IDF comptroller to investigate army's readiness

June's comptroller report was highly critical of the state of the army's weaponry and training

September 26, 2018 10:20
2 minute read.
Gadi Eisenkot

Gadi Eisenkot. (photo credit: REUTERS)


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IDF Chief of Staff Lt.-Gen. Gadi Eisenkot has instructed IDF Comptroller Brig.-Gen. (res.) Ilan Harari to investigate issues of IDF preparedness that were raised in a June ombudsman report.

A statement released by the IDF’s Spokesperson’s Unit said that Eisenkot ordered the probe after consulting with Chief of the Ground Forces Command Maj.-Gen. Kobi Barak in response to the recent report from the IDF ombudsman Maj.-Gen. (res.) Yitzhak Brick. That report was highly critical of the organization of the army’s ground forces and personnel management.
The investigation by the IDF comptroller, in conjunction with Maj.-Gen. (res.) Avi Mizrahi and other senior reservists, will be fully transparent and done with the cooperation of all IDF units, the statement said.

“The IDF Chief of Staff stated that the IDF’s readiness... for fighting and victory in war are high, yet he considers it important to examine the claims raised, in a professional and comprehensive manner, by the official auditing bodies, including the IDF,” read the statement.

The initial report is expected to be presented for review within 45 days.

Brick’s scathing report was sent to Defense Minister Avigdor Liberman and to members of the IDF General Staff and the Knesset Foreign Affairs and Defense Committee, as well as to Eisenkot. According to a report by Haaretz, Brick also called for the appointment of an external commission of inquiry headed by a retired Supreme Court justice to examine the IDF’s state of preparedness.

While he did not directly touch on the IDF’s readiness, Brick was highly critical of training and the current state of the weaponry used by ground forces. Similar to warnings released in the previous ombudsman’s report, Brick also said there were “serious consequences” to cutting thousands of career soldiers under the army’s five-year Gideon Plan.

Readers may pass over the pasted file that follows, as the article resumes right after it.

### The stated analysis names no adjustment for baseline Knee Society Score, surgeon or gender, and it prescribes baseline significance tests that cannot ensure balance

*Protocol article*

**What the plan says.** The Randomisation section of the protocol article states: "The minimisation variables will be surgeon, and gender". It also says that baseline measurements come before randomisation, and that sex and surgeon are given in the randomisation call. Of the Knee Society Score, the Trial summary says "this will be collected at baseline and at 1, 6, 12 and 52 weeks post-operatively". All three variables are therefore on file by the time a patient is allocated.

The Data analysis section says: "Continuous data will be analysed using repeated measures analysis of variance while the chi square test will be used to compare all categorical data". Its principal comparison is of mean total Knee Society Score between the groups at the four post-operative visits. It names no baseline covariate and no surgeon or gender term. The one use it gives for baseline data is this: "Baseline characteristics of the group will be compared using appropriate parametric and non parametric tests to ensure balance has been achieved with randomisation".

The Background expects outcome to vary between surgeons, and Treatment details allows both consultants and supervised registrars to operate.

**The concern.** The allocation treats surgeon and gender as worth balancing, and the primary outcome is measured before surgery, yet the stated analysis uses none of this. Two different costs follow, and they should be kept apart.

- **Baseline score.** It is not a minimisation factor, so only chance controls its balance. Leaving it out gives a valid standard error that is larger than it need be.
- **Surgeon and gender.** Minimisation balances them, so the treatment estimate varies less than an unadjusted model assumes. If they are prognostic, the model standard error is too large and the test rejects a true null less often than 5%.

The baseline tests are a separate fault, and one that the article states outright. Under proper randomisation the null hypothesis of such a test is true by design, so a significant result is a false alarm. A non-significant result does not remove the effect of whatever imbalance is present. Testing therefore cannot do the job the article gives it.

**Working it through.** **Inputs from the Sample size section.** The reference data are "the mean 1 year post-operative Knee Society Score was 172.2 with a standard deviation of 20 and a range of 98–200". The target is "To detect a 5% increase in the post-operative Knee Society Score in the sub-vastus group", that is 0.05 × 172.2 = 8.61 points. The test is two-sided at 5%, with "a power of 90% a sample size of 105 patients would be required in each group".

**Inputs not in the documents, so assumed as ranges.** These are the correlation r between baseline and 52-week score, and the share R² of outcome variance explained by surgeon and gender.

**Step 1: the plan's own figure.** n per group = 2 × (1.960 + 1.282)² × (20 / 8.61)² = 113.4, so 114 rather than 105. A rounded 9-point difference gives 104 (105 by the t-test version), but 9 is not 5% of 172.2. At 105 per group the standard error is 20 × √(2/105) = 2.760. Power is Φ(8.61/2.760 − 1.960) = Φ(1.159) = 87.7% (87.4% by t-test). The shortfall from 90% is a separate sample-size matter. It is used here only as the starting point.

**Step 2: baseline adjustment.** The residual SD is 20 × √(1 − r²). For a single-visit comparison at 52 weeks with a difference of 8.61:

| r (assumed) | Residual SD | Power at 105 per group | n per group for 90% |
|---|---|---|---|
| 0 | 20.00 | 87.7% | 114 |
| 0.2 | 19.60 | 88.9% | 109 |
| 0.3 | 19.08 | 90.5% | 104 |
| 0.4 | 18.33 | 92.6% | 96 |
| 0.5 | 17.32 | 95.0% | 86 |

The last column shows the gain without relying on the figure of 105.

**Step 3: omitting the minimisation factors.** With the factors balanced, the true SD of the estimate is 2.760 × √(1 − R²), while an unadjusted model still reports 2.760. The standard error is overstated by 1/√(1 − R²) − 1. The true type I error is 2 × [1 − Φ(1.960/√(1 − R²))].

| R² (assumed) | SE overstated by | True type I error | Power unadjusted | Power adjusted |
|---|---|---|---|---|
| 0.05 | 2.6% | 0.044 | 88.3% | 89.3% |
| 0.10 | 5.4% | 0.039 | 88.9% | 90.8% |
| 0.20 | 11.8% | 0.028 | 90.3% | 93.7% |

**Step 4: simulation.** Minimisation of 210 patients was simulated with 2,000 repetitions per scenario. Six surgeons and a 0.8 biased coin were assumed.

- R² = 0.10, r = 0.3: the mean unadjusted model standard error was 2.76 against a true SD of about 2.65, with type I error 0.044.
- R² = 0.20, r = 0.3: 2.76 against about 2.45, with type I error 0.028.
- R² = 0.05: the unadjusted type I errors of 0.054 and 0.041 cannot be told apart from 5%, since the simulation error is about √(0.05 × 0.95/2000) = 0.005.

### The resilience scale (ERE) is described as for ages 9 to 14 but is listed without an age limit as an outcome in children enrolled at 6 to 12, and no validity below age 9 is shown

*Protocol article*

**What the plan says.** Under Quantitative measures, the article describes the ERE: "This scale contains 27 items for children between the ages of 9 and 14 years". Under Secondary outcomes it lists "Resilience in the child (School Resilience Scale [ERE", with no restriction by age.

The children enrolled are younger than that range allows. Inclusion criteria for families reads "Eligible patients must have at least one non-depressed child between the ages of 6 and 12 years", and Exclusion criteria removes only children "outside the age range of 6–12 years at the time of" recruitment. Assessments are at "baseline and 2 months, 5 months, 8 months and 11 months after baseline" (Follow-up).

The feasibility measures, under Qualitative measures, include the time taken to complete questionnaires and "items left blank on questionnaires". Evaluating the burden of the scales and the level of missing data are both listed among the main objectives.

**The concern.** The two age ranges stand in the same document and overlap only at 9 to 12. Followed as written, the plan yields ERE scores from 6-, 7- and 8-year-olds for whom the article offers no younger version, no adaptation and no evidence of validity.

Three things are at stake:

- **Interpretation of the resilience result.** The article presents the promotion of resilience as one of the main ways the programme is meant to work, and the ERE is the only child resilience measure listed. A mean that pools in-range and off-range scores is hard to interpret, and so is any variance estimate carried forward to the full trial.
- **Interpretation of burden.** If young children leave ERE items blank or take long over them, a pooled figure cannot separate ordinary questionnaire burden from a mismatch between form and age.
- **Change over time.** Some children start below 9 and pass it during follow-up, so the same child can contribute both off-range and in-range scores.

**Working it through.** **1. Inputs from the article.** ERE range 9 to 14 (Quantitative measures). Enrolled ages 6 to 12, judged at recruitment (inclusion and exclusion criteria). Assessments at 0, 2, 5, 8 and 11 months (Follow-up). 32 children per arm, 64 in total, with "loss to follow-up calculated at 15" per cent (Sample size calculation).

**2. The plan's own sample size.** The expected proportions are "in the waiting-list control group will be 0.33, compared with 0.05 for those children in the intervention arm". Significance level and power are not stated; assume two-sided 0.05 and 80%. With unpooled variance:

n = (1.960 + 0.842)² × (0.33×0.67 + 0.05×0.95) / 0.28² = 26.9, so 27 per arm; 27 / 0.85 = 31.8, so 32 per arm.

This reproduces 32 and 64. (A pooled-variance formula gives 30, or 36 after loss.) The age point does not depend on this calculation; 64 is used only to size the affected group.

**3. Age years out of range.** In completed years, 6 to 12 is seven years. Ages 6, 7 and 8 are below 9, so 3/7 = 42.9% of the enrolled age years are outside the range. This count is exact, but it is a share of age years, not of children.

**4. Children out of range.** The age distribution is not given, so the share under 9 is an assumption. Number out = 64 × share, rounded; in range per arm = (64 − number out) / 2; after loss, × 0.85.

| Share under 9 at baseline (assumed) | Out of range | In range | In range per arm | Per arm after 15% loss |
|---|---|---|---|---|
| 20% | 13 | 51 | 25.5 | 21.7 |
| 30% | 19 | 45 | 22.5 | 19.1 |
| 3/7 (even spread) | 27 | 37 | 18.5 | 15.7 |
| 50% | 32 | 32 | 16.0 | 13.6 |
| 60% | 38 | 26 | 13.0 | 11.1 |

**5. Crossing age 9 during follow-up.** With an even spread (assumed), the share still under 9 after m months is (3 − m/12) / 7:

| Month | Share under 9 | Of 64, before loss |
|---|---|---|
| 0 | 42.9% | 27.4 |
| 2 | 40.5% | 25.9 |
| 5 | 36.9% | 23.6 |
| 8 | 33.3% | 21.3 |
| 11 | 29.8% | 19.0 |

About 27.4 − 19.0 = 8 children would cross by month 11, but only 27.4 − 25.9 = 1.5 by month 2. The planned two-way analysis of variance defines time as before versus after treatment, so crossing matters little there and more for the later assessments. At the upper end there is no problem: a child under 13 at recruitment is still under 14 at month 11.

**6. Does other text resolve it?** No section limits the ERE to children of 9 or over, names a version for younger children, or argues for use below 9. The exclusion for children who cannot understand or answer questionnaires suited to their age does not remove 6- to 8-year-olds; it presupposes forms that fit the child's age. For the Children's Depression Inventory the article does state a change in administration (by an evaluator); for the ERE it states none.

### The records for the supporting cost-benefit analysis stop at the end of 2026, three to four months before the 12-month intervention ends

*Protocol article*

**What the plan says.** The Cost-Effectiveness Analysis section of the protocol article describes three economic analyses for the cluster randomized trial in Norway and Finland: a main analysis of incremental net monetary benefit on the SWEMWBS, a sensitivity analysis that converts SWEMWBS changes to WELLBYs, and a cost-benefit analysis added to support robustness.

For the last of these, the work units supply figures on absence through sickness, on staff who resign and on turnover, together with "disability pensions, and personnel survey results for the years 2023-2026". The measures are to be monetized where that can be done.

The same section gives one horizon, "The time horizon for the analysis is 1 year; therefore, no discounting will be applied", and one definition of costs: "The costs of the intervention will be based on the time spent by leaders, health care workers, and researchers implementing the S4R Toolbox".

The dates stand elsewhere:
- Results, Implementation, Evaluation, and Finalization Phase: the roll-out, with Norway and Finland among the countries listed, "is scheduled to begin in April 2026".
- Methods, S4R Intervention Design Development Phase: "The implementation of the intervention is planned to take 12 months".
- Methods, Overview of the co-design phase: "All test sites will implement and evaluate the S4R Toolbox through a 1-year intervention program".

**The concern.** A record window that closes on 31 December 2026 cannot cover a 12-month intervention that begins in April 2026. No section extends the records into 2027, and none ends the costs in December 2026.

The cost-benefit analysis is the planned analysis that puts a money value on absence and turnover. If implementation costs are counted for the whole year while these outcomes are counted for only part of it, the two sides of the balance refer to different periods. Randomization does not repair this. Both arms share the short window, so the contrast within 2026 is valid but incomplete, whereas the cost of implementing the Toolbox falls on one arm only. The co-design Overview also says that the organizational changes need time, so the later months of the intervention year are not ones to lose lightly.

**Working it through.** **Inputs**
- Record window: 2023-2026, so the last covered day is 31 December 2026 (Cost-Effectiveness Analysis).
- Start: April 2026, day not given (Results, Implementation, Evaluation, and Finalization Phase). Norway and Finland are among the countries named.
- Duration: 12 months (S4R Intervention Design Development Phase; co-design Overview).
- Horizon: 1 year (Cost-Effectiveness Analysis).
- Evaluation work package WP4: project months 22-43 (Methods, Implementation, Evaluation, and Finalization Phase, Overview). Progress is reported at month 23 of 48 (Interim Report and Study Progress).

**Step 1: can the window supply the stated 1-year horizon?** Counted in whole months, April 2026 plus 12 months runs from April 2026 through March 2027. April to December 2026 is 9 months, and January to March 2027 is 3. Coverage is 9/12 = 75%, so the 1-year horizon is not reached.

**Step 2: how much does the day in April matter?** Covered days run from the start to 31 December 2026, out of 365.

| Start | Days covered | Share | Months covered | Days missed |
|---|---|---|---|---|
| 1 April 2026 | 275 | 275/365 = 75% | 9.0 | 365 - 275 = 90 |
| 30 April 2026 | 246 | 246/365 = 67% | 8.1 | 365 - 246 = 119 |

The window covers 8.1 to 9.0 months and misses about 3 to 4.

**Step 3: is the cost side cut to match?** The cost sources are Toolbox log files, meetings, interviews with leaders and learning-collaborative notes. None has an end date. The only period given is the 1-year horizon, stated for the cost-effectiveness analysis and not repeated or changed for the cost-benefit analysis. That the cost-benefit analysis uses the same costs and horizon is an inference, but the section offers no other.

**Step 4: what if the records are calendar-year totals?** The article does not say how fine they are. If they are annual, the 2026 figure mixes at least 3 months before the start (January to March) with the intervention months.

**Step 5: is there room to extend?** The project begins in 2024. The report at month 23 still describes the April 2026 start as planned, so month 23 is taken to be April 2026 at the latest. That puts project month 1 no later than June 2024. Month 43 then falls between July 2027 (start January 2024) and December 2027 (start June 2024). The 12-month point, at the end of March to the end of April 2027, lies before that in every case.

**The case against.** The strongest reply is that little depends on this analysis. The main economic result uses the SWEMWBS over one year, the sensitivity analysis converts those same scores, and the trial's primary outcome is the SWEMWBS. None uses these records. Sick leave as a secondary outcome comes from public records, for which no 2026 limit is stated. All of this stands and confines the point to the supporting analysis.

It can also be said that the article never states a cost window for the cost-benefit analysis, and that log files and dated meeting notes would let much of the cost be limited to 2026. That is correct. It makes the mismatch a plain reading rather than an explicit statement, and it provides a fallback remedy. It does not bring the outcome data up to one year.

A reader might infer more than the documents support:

“It is impossible to hold the rope on both ends,” Brick wrote. “On the one hand, the tasks are increasing – and on the other, there is extensive cross-cutting of manpower.”

The imbalance between the post-cut manpower and the increase of tasks not only places a “heavy burden” on the remaining personnel, but the increased pressure is “detrimental to the level of performance, discipline and motivation of the soldiers.”

Following the report’s release, Eisenkot wrote that the IDF was “at a high level of fitness and readiness for war with regard to any threat scenario. As the person responsible for the readiness of the army for war, I state that the IDF is prepared for any mission required of it, an army with intelligence and air superiority, ground capability and rich operational experience that is tested daily in every arena of war.”

The chief of staff rejected most of the allegations in the report through a comprehensive classified document sent to the security cabinet and to the Knesset Foreign Affairs and Defense Committee. That document, with the signature of each general in charge of all military sectors, said the military was in a high state of preparedness for war. Eisenkot also wrote to Liberman, stating that the IDF was prepared and ready for any scenario.

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